In the blink of an eye, we judge people too quickly on 5 key traits and the trouble is, first impressions aren’t always accurate but how we behave is heavily influenced by that first judgement. And in the end, nobody wins. So what are judging and how can we limit the risk to our relationships?

Are you ignorant, an idiot or just plain evil?

American journalist and author, Kathryn Schulz wrote a big book called “Being Wrong — Adventures in the Margin of Error”, an in-depth analysis on human behaviour. In talking about our minds and our beliefs, she explains a common sequence that we go through when someone disagrees with us. It looks something like this:

“You’re just ignorant”
When someone first disagrees with us, we conclude that it’s just because they don’t have the right information, they’re ill-informed.

“Idiot.”
When they still don’t agree with us, we shake our heads, throw our hands in the air and accept that they just don’t know how to use their brain properly.

“You are pure evil.”
And finally, when they persist in disagreeing with us, they must be wilfully choosing to deny it. Just winding us up.

It’s easy to fall into these classic judgements, especially when we are fixated on our own pre-determined ideal outcome.

And we judge others in less than a blink of an eye. In 100-milliseconds to be precise.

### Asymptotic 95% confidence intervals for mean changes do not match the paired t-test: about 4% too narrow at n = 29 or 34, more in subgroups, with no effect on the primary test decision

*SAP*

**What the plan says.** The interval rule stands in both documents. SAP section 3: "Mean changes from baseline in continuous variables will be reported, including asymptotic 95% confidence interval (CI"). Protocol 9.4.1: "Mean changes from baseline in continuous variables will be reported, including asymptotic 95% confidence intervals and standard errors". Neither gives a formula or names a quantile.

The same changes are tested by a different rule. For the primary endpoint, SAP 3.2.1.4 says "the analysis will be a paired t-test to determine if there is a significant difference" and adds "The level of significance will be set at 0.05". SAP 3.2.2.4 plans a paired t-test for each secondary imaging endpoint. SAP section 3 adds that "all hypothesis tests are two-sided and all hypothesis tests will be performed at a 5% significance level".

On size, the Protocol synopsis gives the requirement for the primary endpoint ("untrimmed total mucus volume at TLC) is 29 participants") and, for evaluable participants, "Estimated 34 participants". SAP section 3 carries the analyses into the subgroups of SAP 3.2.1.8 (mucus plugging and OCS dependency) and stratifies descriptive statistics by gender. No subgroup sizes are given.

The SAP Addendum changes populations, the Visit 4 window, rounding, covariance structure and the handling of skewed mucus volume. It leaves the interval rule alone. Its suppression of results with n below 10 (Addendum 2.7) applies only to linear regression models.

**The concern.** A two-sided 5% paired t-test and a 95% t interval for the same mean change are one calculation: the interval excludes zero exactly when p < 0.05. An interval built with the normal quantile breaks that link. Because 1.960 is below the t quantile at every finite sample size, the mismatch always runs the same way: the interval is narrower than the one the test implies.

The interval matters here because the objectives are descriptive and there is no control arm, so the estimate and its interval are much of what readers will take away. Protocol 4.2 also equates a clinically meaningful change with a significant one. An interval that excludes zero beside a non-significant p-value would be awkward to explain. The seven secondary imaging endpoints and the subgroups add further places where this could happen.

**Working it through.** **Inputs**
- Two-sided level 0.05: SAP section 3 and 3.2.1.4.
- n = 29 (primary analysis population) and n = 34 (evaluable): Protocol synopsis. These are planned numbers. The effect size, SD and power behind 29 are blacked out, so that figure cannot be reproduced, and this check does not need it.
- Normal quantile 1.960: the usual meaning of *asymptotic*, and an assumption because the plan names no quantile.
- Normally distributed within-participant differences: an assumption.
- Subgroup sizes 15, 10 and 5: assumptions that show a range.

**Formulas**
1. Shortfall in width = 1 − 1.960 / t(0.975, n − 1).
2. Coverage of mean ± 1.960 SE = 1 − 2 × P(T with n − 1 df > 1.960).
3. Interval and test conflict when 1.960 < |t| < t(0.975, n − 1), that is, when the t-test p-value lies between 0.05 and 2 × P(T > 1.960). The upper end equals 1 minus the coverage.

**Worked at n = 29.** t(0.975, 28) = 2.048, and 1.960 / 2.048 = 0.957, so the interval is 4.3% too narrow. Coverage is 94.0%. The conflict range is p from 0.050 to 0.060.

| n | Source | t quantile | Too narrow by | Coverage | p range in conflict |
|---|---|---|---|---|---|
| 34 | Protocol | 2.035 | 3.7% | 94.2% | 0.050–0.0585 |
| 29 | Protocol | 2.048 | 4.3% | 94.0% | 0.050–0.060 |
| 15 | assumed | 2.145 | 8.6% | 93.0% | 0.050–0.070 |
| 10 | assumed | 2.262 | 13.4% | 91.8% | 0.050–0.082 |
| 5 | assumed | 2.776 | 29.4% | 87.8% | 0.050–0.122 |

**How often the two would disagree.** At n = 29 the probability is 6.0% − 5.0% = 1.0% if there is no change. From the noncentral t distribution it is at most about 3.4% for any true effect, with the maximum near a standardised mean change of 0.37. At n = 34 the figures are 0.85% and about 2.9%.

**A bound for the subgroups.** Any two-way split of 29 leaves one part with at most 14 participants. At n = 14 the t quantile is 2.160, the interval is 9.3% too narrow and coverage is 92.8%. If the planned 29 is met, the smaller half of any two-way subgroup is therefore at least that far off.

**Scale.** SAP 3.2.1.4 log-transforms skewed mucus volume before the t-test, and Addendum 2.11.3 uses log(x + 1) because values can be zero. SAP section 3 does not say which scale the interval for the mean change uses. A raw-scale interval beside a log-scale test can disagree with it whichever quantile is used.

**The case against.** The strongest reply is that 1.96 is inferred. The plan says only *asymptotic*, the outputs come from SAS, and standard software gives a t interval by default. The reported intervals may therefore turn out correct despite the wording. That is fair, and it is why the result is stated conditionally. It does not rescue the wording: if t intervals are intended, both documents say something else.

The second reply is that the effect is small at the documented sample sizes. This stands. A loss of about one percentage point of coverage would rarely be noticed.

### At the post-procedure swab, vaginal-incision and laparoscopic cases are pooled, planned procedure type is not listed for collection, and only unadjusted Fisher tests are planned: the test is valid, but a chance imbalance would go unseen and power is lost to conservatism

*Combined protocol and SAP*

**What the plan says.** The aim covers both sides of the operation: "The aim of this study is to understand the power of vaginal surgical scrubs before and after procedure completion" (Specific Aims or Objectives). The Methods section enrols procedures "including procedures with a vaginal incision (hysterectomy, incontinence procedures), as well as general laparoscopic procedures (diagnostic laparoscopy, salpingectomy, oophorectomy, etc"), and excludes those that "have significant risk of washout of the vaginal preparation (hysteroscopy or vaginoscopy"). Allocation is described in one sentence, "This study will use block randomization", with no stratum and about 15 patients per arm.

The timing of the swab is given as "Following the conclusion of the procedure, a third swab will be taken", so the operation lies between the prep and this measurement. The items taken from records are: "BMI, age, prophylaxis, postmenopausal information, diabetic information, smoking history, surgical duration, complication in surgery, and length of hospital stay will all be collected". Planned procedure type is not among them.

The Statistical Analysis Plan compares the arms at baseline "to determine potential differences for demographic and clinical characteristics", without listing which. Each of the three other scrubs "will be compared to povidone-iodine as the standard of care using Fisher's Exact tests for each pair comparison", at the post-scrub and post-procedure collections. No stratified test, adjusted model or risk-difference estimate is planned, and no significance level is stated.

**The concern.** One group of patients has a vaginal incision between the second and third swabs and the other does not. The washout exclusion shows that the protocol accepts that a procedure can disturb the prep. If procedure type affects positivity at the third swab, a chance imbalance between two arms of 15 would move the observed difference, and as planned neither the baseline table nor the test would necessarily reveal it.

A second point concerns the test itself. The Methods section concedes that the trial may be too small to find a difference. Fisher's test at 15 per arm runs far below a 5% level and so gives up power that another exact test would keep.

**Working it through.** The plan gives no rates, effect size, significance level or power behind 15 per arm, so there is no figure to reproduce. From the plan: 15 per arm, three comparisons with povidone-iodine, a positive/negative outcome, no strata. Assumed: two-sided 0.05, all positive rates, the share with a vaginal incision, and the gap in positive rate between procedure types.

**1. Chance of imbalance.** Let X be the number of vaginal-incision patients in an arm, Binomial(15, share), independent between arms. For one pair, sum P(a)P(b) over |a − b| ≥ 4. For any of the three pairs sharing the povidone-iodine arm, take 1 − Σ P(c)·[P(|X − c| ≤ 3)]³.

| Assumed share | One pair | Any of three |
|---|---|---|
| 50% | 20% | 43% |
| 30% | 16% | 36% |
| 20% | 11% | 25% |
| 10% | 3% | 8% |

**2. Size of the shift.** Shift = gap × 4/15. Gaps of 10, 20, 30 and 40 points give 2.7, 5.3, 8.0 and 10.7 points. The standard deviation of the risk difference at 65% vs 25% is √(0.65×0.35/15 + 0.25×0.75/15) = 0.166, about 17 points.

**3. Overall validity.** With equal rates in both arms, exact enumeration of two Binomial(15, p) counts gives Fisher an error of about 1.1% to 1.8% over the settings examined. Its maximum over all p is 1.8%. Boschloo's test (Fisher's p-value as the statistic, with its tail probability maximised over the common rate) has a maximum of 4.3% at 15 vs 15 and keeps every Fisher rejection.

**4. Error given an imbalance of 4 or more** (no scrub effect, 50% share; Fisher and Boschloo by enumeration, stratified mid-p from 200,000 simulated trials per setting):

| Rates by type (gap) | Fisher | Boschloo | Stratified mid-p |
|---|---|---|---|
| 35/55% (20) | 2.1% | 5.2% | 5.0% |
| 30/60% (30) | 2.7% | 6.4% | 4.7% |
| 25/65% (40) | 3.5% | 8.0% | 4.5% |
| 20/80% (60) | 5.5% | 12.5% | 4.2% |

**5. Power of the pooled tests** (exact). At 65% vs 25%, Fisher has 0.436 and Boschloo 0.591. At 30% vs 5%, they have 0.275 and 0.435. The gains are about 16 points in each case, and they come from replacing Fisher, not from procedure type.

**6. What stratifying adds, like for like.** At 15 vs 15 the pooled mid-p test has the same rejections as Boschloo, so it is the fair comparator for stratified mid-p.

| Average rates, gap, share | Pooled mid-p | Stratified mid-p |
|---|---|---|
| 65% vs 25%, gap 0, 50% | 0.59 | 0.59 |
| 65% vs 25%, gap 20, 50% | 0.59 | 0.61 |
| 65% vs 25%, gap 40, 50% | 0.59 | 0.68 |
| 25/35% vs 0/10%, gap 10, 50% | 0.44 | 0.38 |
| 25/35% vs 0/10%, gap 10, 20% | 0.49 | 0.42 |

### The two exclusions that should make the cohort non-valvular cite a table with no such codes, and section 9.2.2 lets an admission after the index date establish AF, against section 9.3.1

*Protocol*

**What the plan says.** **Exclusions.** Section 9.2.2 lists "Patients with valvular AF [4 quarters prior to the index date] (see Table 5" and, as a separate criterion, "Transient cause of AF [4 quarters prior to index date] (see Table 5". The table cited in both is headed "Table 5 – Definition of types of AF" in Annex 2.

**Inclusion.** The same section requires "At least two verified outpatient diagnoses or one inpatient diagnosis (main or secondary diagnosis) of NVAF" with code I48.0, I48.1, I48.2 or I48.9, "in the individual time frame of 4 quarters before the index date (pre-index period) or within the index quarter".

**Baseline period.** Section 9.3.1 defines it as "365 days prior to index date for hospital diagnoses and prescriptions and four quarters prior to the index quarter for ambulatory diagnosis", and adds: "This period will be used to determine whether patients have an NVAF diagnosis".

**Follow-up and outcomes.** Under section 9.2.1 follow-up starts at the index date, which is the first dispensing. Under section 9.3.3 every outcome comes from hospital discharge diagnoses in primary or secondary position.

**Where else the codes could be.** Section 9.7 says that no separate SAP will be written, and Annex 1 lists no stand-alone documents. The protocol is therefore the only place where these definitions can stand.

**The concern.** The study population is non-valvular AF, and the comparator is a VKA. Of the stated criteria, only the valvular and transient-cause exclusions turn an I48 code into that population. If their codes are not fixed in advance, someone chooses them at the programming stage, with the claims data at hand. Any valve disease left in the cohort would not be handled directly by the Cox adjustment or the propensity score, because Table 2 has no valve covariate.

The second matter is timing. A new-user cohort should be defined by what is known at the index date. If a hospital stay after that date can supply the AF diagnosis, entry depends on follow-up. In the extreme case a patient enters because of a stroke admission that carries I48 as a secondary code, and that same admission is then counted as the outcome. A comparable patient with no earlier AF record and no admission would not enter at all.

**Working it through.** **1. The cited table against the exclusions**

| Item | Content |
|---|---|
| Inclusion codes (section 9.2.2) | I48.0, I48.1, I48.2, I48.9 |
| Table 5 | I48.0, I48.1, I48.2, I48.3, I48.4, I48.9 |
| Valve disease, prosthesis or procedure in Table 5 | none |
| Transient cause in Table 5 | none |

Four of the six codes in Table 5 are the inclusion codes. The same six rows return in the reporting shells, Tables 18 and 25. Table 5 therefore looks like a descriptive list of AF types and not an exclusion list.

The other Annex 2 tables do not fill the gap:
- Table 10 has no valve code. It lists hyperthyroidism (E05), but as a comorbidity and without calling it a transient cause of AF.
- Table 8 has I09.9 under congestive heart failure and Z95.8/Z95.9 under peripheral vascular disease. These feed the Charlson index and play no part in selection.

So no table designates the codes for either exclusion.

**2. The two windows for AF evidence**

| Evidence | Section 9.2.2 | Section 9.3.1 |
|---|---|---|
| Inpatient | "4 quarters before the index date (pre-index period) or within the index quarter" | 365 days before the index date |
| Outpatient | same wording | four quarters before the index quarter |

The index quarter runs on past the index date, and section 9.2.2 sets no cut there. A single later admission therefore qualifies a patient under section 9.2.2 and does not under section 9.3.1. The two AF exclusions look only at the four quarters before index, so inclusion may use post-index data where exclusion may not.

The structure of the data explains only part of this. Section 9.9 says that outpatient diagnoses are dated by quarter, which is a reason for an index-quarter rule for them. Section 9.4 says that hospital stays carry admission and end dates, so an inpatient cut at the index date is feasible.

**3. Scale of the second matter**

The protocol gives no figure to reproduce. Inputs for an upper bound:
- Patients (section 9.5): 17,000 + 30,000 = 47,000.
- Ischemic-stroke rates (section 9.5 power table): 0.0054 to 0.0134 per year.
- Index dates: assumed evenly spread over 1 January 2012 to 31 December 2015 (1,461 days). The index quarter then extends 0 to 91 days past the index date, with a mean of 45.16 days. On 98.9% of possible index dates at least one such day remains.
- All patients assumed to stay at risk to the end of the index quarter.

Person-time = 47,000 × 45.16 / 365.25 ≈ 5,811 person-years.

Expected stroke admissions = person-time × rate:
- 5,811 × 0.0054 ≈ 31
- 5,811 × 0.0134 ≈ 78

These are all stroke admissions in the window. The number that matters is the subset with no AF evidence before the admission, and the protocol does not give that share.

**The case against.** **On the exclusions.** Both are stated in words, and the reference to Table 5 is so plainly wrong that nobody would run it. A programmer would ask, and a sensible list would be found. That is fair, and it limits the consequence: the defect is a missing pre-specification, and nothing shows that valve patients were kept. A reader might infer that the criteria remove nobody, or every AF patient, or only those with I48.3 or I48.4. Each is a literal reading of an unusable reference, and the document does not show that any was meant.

In some modest experiments by Janine Willis and Alexander Todorov around 2005/2006 at Princeton University, they concluded that in as little as a tenth of a second of looking at someone’s face, we judge them by their facial features of expression, something known as physiognomy.

We need very little information to create an impression of someone and that first impression isn’t always accurate and yet our behaviour is heavily influenced by that first judgement of someone.

The 5 traits we judge each other on

Without placing any time constraints on the participants, they were asked to look at 70 photographs of amateur actors, 35 females and 35 males between the ages of 20 and 30. They ‘neutralised’ the images as much as possible so all the photos showed people in grey T-shirts and no distinguishing facial features — so the beardies, moustacheo’d were out and no-one wearing eye glasses, earrings or make-up.

They asked the participants to judge on a 9-point scale (from 1 not at all to 9 extremely) the degree to which the person in each picture met a certain trait. To cut a long study report short, they narrowed down the main traits as being attractiveness, likability, trustworthiness, competence, and aggressiveness.

So that’s how we judge people. Do I like you? Can I trust you? All from looking at their face in less than a blink of an eye.

Everything is neat and sweet if you decide you like them. But let’s be honest, how many times out of all the people you have met so far has that happened?

Of the 5 traits, attractiveness, likability, trustworthiness and competence speak to the opportunity for building emotional connections and making us feel generous because of increased levels of oxytocin and other feel-good hormones in our systems. Aggressiveness speaks to introducing stress and tension between us because of increased levels of cortisol and adrenaline.